Liu Xiang Injury Ruins His 2012 Olympics, Tests His Legacy as Hurdling Great
Chinese runner Liu Xiang again couldn’t clear the first barrier in the men’s 110-meter hurdles. His anti-climactic finish at the 2012 Summer Olympics was reminiscent of his exit in 2008, and it calls into question just what sort of legacy he will leave.
Liu clipped the first hurdle in the 110 hurdles first round on Tuesday before falling. When he stood up to get off the track, he could only hop on one leg because of what could be a torn Achilles. He left the arena in a wheelchair.
In 2008, Liu had a recurrence of an Achilles injury that caused him to find much the same fate. He couldn’t even compete in the qualifying heats, and he walked off the track.
Four years earlier, when he won the gold medal in the event in Athens, Liu was heralded as a sign of Chinese fortune to come when the nation hosted the Olympics in 2008. No Chinese man ever won track gold before that race.
A gold medal in the 2007 World Championships had Chinese hopes high heading into the Beijing Games. New York Times reporter Christopher Clary argued that Liu had the ability to give his nation a “Cathy Freeman moment.”
Freeman is an Australian sprinter who lit the Olympic cauldron at her home Olympics in Sydney and then won the women’s 400-meter dash.
Liu Xiang, no hulking figure himself, was China’s version of Freeman: an upbeat, upwardly mobile embodiment of national progress who had thrived long enough in his event, the 110-meter hurdles, to build up expectations on a scale that the Chinese emperors would have appreciated. Liu was proof that China, long a stockpiler of diving and table tennis medals, could compete in a mainstream, truly global sport, as well.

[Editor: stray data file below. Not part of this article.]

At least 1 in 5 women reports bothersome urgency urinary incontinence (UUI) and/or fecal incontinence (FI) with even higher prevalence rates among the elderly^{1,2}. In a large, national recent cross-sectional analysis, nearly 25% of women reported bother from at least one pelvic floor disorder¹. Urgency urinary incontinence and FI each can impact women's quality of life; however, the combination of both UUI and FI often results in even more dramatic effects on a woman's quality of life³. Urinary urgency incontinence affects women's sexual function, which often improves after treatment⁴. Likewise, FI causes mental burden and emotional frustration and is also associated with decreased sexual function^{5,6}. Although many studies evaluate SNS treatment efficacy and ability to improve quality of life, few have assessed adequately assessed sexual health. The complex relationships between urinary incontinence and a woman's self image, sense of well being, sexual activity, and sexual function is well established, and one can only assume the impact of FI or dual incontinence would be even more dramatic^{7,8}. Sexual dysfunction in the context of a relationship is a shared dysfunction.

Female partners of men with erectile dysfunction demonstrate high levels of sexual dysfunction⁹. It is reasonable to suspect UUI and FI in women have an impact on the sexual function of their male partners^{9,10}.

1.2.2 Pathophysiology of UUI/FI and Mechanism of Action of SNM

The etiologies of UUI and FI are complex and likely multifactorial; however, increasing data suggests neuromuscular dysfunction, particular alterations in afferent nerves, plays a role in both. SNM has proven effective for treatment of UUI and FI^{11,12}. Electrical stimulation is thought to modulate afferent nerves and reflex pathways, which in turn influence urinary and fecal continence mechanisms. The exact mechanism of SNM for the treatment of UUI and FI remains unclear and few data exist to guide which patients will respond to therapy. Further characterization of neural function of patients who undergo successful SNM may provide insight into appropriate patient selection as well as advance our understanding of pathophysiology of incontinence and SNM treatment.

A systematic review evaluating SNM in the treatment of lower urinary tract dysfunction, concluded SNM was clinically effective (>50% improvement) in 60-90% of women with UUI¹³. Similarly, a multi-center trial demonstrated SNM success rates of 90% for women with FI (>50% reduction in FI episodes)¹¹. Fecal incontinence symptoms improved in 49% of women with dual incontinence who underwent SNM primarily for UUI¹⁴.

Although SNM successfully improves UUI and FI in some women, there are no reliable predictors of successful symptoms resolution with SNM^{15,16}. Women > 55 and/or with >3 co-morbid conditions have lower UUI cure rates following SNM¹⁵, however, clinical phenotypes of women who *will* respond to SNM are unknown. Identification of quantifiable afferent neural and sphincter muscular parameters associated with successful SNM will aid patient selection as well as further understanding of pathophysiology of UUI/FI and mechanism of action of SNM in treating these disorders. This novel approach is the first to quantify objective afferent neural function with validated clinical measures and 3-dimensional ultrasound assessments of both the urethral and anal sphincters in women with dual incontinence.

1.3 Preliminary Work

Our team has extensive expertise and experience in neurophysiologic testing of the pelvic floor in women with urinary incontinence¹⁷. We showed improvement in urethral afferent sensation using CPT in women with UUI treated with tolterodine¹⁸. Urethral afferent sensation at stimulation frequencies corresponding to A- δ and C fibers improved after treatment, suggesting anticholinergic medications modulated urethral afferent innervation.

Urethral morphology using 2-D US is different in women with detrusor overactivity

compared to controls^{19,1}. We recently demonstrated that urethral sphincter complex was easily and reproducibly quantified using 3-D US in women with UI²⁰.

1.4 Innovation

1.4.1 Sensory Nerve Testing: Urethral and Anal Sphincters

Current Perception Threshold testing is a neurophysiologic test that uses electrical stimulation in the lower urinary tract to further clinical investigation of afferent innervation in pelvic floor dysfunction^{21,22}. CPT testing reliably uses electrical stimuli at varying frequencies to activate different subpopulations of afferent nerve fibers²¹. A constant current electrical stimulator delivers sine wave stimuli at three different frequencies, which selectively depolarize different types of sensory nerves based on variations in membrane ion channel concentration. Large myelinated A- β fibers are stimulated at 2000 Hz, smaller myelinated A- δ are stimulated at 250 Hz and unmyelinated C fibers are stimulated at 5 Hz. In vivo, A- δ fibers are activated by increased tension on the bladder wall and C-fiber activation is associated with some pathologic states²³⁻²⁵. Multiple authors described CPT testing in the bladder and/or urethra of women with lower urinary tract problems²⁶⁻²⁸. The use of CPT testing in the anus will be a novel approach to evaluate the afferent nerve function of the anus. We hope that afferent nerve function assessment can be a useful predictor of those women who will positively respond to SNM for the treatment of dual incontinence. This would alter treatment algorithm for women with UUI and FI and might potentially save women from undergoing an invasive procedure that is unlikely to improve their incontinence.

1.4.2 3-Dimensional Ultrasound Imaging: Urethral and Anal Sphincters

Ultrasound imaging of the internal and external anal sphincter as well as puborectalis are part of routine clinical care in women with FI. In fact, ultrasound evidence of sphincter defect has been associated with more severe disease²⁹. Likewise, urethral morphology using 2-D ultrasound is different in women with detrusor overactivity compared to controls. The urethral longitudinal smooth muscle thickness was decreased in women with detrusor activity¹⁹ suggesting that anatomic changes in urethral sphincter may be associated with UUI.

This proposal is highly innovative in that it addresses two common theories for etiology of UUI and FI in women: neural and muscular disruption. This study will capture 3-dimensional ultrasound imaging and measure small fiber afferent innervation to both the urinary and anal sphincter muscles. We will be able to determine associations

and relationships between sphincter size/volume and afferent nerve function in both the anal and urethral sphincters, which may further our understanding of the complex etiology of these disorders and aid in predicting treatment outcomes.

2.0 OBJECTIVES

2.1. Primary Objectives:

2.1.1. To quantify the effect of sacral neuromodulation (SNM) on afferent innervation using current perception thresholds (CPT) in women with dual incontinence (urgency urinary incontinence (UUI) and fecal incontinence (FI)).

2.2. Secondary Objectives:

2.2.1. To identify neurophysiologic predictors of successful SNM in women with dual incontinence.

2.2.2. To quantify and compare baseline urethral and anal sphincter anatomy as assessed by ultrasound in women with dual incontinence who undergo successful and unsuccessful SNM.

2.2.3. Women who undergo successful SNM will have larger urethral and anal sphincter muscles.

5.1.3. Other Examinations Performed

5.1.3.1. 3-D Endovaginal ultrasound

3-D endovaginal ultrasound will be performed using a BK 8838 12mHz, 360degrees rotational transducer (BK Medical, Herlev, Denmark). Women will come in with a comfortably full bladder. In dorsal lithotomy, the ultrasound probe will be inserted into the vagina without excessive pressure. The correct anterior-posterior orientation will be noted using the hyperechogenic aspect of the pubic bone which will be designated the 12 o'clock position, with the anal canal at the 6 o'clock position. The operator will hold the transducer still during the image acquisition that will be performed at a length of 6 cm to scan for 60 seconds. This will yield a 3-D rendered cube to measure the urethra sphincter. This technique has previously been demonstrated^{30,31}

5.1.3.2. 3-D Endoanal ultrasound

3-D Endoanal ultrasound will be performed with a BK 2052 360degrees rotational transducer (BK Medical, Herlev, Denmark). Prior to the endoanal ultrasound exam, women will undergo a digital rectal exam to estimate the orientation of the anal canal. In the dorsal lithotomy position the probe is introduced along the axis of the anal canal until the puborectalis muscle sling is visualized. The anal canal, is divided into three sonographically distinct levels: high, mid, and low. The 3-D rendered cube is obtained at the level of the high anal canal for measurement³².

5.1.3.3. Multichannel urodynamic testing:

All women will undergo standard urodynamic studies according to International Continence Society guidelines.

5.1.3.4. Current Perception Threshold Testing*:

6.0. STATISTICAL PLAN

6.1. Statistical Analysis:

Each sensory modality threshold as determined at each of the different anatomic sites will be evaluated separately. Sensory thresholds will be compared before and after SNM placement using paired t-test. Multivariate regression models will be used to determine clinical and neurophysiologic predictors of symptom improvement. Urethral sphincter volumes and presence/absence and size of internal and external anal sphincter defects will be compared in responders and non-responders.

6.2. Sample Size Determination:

Liu’s stock was on the rise when his 2008 injury knocked him back on the world’s biggest stage. Still, the argument could be made that Liu is the best hurdler of all time, as Britain’s main competitor in the event, Andy Turner, said in a BBC interview on Tuesday.
Great Britain's Andy Turner: "In my opinion Liu Xiang is the greatest hurdler ever." #BBC2012— BBC Sport (@BBCSport) August 7, 2012
Liu ran the second-fastest time in history in June at the Prefontaine Classic Diamond League meet, denied a share of the world record by the wind. The 2012 gold medal was supposed to be a battle between him, American Aries Merritt and Cuban Dayron Robles.
Because of his injury, he may never get a chance at another Olympic gold medal. The 29-year-old will be 33 at the 2016 Olympics, which is past most sprinters’ prime.
That means he will never have raced against the top competitors in the world at the Olympics. He has at the World Championships, where he won silver in 2011 after Robles hit him on his backswing and was disqualified, but never at the Olympics other than in 2004, when he set an Olympic record and tied the world record.
As such, Liu’s place in history is uncertain. The debate will continue over whether his times can stand alone as a beacon of greatness, or whether Olympic medals and wins in the same races as his major competitors are the only way to measure it for sure.
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